Moreover, in moments including the priceless gap between the music stopping and the audience monolithically rising to its feet, a badass woman named Susanna Mälkki wielded her suspended baton in a nameless space that she — singularly and securely — owns.
In 1913 — on the precipice of the Great War’s countless horrors — Stravinsky’s Rite of Spring notoriously catalyzed a riot in a Parisian theater. By contrast, the San Francisco Symphony’s packed performance of this same work at Davies Hall this Saturday prompted one of the most immediate and unanimous standing ovations I have ever witnessed.
Now a staple of orchestra concerts, Stravinsky’s piece constituted the second half of this weekend’s program. The first half subsumed two works: Stravinsky’s Scherzo fantastique, followed by Beethoven’s Piano Concerto No. 1. The whole first half seemed deliberately restrained, as though to reassure listeners who might otherwise be skeptical of The Rite to stay for the whole show.
Irrespective of the program’s intentions, all three pieces were far more enticing than off-putting.
Before the evening’s first notes resounded, I heard the man seated one row behind me whisper, “Oh, it’s a woman.” Whether he was referring to the conductor or the acting concertmaster was deliciously ambiguous. Similarly, at intermission, I stood behind two men who were criticizing the conductor’s gestures, tempos, and clothing. I wondered whether they would have been comparably critical if the conductor were a man (spoiler alert: The answer would likely have been a glaring “no”).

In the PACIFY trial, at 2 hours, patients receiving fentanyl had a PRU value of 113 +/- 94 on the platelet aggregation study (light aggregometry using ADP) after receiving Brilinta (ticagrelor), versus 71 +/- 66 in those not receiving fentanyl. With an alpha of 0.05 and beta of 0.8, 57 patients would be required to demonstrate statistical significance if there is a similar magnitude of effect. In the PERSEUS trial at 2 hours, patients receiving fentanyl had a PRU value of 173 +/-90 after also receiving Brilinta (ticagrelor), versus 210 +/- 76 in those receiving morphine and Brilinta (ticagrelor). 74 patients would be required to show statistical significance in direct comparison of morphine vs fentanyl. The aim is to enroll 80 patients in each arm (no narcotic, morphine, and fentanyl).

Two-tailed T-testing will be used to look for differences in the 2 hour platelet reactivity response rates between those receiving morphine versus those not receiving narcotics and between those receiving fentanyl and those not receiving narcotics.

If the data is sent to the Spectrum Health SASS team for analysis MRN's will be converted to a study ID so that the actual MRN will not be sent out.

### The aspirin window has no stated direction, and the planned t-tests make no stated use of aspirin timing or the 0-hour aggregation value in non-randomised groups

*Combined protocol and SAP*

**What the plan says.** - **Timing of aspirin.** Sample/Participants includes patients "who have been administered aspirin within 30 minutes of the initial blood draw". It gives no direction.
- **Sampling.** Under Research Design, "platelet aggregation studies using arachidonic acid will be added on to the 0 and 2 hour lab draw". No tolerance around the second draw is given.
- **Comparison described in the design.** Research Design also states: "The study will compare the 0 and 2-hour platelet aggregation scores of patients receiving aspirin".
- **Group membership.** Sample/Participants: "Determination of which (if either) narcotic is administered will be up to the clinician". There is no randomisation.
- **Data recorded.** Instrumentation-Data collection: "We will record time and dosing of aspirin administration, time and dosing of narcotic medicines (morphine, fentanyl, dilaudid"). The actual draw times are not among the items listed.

I wanted to write this piece without feeling compelled to mention that the evening’s world-renowned guest conductor, Susanna Mälkki, indeed happens to be a woman.
Perhaps particularly because I myself am likewise, I wanted not to be forced to mention it because I want to live in a world where gender (however defined) doesn’t matter. But I’m also achingly aware that this is not how the world writ large yet functions. And at the time of this writing, the smaller realm of conducting remains, fundamentally and egregiously, an old boys’ club.
In times when such things unfortunately must still be noted, therefore, let’s just go ahead and shout from proverbial mountaintops that Mälkki — a woman/person who first forged a successful career as a cellist before earning international esteem and awards including Musical America’s 2017 Conductor of the Year — led this weekend’s program like a boss.
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